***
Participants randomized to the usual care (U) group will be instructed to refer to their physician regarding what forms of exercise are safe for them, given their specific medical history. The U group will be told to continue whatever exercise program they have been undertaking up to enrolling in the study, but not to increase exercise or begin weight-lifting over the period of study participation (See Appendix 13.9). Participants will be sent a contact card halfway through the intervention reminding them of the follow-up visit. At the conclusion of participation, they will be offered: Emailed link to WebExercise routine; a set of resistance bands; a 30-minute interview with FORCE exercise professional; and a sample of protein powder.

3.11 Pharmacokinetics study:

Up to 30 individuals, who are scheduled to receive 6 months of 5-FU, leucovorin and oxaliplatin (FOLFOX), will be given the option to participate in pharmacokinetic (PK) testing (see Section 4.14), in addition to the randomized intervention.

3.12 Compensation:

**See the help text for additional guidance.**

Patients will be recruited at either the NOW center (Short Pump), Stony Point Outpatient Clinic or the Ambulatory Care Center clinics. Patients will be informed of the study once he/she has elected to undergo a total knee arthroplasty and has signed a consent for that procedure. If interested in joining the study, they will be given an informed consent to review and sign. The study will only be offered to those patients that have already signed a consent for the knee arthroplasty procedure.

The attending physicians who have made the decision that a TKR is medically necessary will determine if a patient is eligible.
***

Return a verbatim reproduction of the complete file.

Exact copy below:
Participants randomized to the usual care (U) group will be instructed to refer to their physician regarding what forms of exercise are safe for them, given their specific medical history. The U group will be told to continue whatever exercise program they have been undertaking up to enrolling in the study, but not to increase exercise or begin weight-lifting over the period of study participation (See Appendix 13.9). Participants will be sent a contact card halfway through the intervention reminding them of the follow-up visit. At the conclusion of participation, they will be offered: Emailed link to WebExercise routine; a set of resistance bands; a 30-minute interview with FORCE exercise professional; and a sample of protein powder.

3.11 Pharmacokinetics study:

Up to 30 individuals, who are scheduled to receive 6 months of 5-FU, leucovorin and oxaliplatin (FOLFOX), will be given the option to participate in pharmacokinetic (PK) testing (see Section 4.14), in addition to the randomized intervention.

3.12 Compensation:

**See the help text for additional guidance.**

Patients will be recruited at either the NOW center (Short Pump), Stony Point Outpatient Clinic or the Ambulatory Care Center clinics. Patients will be informed of the study once he/she has elected to undergo a total knee arthroplasty and has signed a consent for that procedure. If interested in joining the study, they will be given an informed consent to review and sign. The study will only be offered to those patients that have already signed a consent for the knee arthroplasty procedure.

The attending physicians who have made the decision that a TKR is medically necessary will determine if a patient is eligible.